Although much attention is paid to the greening of new houses, there are about 130 million existing dwellings in the U.S. and many of them desperately need energy upgrades.

“Half of all homes were built before 1973,” said Kermit Baker of the Joint Center for Housing Studies at Harvard University, during a Residential Summit session at the Greenbuild Conference in Phoenix last week.

“If you don’t deal with existing homes, you will not make a dent in energy consumption,” he told the building pros in attendance, noting that houses account for 20% to 25% of the nation’s energy usage.

Baker, who is a Joint Center senior research fellow and project director of the Remodeling Futures Program, provided these facts:
* The country is facing the worst housing downturn since World War II.
* The number of mortgage loan defaults has reached a record-high level.
* The decline in home prices has dramatically changed how homeowners view their houses: “There is a focus on function and less on aesthetics.”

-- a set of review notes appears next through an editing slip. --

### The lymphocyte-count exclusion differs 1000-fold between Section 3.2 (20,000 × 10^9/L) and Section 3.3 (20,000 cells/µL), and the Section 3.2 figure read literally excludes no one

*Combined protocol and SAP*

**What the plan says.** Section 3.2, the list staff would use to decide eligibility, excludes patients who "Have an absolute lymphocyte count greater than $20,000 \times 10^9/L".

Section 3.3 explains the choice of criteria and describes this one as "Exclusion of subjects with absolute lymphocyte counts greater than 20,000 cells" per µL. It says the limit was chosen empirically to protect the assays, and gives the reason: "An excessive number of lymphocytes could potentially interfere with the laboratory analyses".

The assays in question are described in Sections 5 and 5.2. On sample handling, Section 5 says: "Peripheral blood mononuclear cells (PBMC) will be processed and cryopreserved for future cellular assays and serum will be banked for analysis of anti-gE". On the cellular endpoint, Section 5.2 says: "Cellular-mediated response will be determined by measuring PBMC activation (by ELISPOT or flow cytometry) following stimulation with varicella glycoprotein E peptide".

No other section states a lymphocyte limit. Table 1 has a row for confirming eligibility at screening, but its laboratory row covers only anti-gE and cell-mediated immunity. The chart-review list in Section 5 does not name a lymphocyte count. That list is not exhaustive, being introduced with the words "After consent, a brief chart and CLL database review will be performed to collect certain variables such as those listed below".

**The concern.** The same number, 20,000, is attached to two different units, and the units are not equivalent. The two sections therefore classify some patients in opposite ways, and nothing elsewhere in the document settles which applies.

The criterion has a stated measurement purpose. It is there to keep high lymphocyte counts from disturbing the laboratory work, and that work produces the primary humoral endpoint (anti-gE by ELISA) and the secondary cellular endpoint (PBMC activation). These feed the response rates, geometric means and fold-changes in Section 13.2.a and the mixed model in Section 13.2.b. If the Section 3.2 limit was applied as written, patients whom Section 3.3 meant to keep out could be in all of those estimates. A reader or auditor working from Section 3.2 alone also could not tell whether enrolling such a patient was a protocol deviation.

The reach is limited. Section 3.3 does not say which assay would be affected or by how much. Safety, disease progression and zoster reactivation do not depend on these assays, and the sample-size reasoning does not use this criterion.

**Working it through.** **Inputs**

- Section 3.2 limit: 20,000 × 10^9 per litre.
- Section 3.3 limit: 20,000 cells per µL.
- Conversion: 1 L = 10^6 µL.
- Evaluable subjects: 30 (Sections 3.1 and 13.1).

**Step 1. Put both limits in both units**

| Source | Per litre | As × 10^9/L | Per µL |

* Volatility in energy costs persists.

Because of these factors, spending on home improvements is higher than new construction (60% versus 40%). He also noted “when systems need to be replaced, often homeowners spend on other projects.”

Although home improvement expenditures have fallen, the remodeling industry has turned the corner, Baker said. According to the Leading Indicator of Remodeling Activity released in October by the Remodeling Futures Program, annual spending levels should start to rise early next year causing year over year declines to shrink to 8.9% by the second quarter of 2010.

As the economy recovers, echo boomers—children of baby boomers, born between the late ’70s and late ’80s--will be entering the home-buying market in droves and will dominate sales in years to come, Baker said. Also known as Generation Y, these 20- to 30-somethings typically buy affordable, older dwellings and because many of them are environmentally conscious, they are apt to make energy improvements to these homes, said Baker, who also is chief economist for the American Institute of Architects (AIA).

Jean Dimeo is Chief Editor Online for EcoHome.